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As Quebec’s infamous student strike now enters its 103rd day, a growing number of international eyes are focused on the province. Crowds filled the streets of Montreal, estimated by some at half a million and a quarter-million the following day. Wednesday also saw over six hundred arrests as police “kettled” huge numbers of demonstrators in an attempt to enforce the province’s new draconian anti-protest law, Bill 78. Last night demonstrators marched again, banging pots and pans, but with only a handfull of arrests. A growing number of voices, including those in parliament, are calling this the “worst crisis in Quebec’s history”, with five times as many arrested as during the FLQ crisis where martial law was declared. Wednesday night itself saw more arrests than Trudeau’s imposition of the War Measures Act. In the face of this determination, the government’s new Education Minister, Michelle Courchesne, has attempted a dramatic new tactic: she’s returning to the bargaining table.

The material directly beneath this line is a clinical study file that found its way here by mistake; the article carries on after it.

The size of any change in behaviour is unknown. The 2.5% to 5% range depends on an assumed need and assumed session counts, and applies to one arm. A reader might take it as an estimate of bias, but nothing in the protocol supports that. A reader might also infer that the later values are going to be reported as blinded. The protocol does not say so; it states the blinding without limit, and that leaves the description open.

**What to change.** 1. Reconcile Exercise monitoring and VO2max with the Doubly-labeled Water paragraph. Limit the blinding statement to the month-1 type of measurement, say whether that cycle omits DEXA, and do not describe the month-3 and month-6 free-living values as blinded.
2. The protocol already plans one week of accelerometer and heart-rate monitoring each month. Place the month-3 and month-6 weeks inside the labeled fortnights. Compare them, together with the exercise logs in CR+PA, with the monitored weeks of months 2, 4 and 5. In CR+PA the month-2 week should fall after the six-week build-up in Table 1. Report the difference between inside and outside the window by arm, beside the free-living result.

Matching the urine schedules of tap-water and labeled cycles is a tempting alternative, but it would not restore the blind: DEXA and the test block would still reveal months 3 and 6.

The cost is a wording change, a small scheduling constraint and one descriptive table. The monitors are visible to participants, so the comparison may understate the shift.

Protests have now crossed the border into Ontario. University of Ottawa students have taken over administration offices in a growing protest against tuition increases. Others, elsewhere, are planned for the coming week. Toronto is due for solidarity protests today, and Hamilton is set for more next week. Tuesday’s 100-day anniversary solidarity actions, from Hamilton to New York and Paris, and the beginnings of a national outpouring of support.
For much of the strike, while coverage had been confined to Quebecois and major national media like the National Post, it has been scathing. Andrew Coyne’s recent piece for the National Post shows this reaction for the blatant hypocrisy it is – protests, his eyes, “cripple democracy” because they disobey the government (lol). Pundits have droned on about “entitlement” and lawlessness, but as word grows beyond the compliant Canadian press are taking a far more critical view of the Premier. Hard-line negotiating tactics, police brutality and unconstitutional laws aren’t a popular approach, and that usually becomes clear with a little more distance. As they face down wave after wave of arrests and beatings, with a few people now nearly killed and partially blinded, they have become the symbol of Canadian resistance to austerity, in a way we used to associate with Athens or Barcelona. This is indeed our “Maple Spring”.
How Are The Quebec Protests Being Reported Around The World? George Stroumboulopoulos (CBC)